Whether you’re buying a new or used excavator, it’s critical to do your homework first so you can make an informed selection. When inspecting the excavator for damage or excessive wear, ask yourself the following questions and utilize the inspection checklist.

1. What will the machine be used for?

Excavators are classified into three sizes: small (0–7 metric tons), medium (7–44 tons), and giant (above 44 tons) (45–80 tons). Know the job’s spec needs before contacting a vendor, as this will help you calculate the size of equipment you’ll need. You’ll also need to think about if you’ll need any support attachments like couplers, rippers, or hammers ahead of time.

2. Do you have a trailer for your film?

You’ll need to make sure your drivers have the proper certification and that your trailer can maneuver successfully to and from your job site, in addition to having a trailer that is prepared to transport your excavator. Oversized loads may not be permitted on some routes and bridges. Furthermore, these are all additional costs that you’ll need to account for when planning your buy.

3. Do you have faith in the dealer?

It’s a good idea to build a long-term connection with a dealer, especially if you want to buy, rent, or repair construction equipment in the future. It’s critical that the heavy equipment business you select is not only experienced but also trustworthy and ethical.

6 Things to Look for Before Buying:

In an ideal world, you wouldn’t need to inspect the equipment at all and could make a purchase without seeing it. However, even the most respected and honest construction equipment suppliers might make mistakes and overlook a severe problem in the real world. Whether you’re buying a brand-new excavator or one with thousands of hours on the clock, it’s critical to undertake a complete and comprehensive check before signing a contract.

Here are some pointers to help you get started:

1. Examine the slew ring for wear and tear.

Slew rings are some of the most expensive parts to replace or repair, so be sure your hydraulic excavator’s slew ring is in good working order before signing the purchase paperwork. This is especially crucial if you’re buying a used excavator, because improper machine maintenance, such as insufficient lubrication or overloading, can cause slew ring failure early on.

  • Make sure to check the following items throughout your inspection:
  • Check for any play or movement by rotating the housing a quarter turn.

2. Inspect the boom, stick, and bucket for any loose connections.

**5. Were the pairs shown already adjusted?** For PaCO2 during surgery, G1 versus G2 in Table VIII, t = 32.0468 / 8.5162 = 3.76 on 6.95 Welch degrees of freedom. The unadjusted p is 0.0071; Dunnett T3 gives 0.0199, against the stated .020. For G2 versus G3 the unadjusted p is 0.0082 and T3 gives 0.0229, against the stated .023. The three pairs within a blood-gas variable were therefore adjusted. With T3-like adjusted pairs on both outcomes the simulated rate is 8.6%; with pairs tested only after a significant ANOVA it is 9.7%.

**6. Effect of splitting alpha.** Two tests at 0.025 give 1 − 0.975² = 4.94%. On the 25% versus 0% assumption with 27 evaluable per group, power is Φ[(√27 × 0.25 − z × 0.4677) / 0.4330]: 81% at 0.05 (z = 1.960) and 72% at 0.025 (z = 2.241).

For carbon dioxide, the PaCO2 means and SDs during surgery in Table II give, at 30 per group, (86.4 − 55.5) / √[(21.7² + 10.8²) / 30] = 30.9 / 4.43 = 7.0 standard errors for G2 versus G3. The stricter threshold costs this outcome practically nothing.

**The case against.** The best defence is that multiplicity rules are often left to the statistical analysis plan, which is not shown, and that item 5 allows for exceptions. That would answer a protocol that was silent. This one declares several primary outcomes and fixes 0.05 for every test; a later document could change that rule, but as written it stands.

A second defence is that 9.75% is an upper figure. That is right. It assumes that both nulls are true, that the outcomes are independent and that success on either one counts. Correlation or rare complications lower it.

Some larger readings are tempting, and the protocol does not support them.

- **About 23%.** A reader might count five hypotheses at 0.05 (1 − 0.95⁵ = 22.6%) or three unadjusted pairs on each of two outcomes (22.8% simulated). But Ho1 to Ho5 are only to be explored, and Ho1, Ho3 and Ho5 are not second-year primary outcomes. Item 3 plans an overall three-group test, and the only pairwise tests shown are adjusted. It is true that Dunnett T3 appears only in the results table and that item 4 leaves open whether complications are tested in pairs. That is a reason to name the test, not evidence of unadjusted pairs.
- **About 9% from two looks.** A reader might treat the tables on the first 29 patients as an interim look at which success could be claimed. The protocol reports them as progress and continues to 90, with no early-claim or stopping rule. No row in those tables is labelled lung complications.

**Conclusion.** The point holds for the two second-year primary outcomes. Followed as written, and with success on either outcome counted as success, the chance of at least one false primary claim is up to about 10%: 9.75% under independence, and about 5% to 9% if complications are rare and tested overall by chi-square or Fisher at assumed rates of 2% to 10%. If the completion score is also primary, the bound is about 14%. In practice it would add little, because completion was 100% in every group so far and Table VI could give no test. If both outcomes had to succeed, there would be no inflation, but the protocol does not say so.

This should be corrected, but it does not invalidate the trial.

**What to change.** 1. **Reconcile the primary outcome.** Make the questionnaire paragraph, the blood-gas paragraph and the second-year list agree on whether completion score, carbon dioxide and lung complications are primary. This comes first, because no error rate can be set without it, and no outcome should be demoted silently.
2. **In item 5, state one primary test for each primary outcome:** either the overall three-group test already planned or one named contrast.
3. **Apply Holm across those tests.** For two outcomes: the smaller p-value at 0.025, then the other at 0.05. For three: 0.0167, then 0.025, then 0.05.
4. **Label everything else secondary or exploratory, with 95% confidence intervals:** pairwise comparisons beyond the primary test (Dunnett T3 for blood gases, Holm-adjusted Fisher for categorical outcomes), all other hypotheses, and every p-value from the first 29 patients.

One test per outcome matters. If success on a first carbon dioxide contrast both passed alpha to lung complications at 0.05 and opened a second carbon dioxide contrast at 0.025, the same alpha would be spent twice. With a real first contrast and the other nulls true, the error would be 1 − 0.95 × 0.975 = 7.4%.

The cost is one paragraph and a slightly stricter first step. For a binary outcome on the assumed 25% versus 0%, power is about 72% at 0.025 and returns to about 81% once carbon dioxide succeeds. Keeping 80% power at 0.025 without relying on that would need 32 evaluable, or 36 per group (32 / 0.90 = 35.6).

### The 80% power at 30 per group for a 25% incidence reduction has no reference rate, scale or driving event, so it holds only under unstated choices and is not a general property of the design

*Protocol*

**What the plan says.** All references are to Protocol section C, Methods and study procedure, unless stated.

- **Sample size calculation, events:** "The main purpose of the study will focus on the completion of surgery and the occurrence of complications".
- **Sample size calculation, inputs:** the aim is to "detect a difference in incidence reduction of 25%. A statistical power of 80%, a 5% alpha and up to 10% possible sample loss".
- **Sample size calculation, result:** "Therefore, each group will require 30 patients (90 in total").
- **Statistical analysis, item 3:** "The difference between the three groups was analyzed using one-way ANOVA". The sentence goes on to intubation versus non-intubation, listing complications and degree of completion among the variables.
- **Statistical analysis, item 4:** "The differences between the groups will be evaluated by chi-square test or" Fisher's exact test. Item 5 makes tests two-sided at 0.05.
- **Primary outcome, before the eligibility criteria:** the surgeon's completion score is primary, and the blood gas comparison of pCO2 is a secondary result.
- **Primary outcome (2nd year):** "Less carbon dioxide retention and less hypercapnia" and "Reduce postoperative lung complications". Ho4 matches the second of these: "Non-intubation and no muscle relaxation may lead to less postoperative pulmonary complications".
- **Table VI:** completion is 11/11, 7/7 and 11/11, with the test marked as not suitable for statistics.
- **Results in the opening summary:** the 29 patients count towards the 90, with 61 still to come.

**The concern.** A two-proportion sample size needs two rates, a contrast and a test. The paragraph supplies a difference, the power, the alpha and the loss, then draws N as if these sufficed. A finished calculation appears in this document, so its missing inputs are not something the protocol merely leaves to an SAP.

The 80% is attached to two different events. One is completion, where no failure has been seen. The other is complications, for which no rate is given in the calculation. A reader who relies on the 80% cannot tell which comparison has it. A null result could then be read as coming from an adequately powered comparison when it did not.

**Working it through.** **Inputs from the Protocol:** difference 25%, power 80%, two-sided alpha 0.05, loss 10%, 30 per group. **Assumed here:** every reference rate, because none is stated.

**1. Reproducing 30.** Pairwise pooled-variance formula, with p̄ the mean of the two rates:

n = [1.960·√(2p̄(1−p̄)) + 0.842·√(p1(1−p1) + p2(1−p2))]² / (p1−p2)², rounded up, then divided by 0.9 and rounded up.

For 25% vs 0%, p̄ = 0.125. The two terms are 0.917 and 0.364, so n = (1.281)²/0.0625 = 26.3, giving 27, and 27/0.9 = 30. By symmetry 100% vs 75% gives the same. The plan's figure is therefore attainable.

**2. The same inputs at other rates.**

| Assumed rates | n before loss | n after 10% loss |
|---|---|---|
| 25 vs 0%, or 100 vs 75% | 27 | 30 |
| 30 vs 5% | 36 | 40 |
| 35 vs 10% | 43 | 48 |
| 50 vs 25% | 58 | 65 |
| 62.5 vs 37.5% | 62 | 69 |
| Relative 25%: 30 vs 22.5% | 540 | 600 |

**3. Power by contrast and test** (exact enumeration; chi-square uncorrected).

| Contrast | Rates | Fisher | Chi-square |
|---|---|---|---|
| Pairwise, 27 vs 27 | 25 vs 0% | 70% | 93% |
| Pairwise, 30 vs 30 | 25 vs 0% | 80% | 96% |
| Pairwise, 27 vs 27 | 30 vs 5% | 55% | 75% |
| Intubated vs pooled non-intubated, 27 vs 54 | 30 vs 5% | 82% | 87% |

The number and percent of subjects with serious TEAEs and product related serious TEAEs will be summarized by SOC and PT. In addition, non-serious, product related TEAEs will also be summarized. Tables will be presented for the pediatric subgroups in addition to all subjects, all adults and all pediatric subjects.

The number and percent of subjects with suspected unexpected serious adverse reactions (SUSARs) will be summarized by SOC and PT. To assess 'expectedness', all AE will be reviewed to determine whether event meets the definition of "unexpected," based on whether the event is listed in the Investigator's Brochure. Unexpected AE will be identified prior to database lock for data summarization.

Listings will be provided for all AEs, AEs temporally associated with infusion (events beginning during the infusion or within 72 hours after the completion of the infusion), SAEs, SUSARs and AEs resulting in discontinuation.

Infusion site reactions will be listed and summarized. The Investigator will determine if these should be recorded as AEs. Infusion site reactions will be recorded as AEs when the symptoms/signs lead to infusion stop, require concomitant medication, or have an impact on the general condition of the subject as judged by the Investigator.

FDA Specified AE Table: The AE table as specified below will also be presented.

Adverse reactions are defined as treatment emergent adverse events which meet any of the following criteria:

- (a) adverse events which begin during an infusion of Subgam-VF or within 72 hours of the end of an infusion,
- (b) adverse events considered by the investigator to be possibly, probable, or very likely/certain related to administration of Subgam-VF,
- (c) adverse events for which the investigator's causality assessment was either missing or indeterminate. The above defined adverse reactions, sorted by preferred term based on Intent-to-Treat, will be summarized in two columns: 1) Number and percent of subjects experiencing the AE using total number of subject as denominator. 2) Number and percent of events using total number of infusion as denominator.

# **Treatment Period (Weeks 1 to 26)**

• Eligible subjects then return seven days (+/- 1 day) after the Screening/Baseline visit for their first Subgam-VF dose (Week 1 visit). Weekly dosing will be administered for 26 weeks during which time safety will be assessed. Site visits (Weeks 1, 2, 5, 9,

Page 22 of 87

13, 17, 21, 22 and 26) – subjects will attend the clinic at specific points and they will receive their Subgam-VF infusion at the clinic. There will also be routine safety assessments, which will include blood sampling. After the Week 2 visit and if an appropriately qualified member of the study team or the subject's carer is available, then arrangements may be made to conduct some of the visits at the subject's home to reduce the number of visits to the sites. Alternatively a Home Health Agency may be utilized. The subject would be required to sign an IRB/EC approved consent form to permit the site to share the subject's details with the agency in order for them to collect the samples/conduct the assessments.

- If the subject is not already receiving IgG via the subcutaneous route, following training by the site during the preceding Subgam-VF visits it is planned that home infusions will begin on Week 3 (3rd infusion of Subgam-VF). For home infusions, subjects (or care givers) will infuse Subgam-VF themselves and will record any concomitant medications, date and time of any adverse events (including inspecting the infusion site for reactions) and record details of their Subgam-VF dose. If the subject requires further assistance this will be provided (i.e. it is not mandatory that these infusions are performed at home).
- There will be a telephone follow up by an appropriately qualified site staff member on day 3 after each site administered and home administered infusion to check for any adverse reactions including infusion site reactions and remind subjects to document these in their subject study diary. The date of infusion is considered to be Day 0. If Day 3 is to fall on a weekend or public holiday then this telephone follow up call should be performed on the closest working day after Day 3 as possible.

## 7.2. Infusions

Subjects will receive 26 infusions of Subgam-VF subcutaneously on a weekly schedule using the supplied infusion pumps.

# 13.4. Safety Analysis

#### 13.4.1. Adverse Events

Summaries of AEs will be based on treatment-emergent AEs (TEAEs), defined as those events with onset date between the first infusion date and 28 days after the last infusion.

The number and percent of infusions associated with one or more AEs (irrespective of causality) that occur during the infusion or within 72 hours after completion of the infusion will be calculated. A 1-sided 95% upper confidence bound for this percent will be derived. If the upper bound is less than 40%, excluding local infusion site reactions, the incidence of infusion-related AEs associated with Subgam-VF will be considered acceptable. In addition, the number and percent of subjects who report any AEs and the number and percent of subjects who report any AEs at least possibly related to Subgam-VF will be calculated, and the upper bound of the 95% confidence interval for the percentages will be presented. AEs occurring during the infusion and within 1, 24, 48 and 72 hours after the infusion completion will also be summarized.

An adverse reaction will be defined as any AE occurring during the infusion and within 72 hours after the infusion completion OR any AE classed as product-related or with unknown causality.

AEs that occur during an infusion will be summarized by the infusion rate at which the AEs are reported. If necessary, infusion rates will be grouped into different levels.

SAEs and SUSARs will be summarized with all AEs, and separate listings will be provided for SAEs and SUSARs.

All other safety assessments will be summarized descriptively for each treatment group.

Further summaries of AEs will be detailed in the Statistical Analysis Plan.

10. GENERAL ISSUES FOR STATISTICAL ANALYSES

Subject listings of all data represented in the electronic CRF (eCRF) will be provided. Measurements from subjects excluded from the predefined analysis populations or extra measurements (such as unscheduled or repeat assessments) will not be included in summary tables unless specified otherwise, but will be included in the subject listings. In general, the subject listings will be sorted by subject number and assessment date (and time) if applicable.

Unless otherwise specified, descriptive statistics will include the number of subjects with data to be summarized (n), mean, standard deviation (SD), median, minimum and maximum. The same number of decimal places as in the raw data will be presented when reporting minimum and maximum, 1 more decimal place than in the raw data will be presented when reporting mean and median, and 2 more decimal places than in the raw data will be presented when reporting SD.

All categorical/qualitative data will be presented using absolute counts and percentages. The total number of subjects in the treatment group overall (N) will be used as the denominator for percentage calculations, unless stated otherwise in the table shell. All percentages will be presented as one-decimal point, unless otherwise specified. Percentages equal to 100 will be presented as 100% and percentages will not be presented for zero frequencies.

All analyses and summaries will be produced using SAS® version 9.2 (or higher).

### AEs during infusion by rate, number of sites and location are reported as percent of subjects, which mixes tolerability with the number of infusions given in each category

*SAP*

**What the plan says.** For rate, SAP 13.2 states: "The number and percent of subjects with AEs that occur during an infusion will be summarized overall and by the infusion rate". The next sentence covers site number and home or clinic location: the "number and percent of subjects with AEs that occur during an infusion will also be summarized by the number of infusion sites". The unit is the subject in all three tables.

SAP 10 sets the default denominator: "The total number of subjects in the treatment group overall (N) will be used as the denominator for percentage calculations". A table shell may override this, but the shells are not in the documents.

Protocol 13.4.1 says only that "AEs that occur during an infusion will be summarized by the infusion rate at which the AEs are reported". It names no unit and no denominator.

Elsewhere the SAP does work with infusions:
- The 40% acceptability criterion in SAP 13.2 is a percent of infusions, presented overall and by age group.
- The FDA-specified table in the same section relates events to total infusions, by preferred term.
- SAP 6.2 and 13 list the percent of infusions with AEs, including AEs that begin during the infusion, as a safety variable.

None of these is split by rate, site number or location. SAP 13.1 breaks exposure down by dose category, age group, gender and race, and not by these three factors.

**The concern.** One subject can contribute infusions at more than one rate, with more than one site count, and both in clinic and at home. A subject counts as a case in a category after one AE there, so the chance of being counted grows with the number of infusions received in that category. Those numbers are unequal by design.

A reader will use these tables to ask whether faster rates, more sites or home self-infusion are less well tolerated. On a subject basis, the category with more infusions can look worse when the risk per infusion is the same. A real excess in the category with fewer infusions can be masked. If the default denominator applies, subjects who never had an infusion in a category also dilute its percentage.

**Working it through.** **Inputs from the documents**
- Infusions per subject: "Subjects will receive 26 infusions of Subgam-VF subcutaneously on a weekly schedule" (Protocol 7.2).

Pins and bearings, particularly at the excavator stick and bucket attachment points, should be tight. It’s crucial to double-check this since any looseness, play, or movement in the excavator’s connecting points could compromise the machine’s accuracy.

3. Examine the structure for fractures and bends.

Examine the excavator for any cracks or dents, especially in the following areas:

Check the connection point welds between the boom and stick, as well as the stick and the bucket, for cracks. If you notice any cracks, this may indicate that the boom or stick needs to be replaced.

Undercarriage — Look for any dents or damage in the excavator’s undercarriage, as this indicates that it wasn’t utilized properly. It’s possible that the operator was inattentive or that the machine was involved in an accident. This could be a sign of internal harm in either case.

4. Keep an eye out for leaks

Check for leaks in the hydraulic pump compartment.

The hoses, cylinders, and lines should all be inspected.

5. Check the hours’ meter twice.

Check the control pedals if you have any doubts about the hours’ meter reading. If you see significant wear, it’s possible that the meter is malfunctioning or has been tampered with, and the machine has logged more hours than the meter shows.

6. Look for scalloping on the bucket teeth.

Scalloping (wear in the shape of half-moons between the bucket teeth) indicates that the excavator’s cutting force is diminished. While this happens naturally over time and does not always indicate that the bucket needs to be replaced, it is something to keep in mind when assessing the machine’s overall value.

Source: Blue Diamond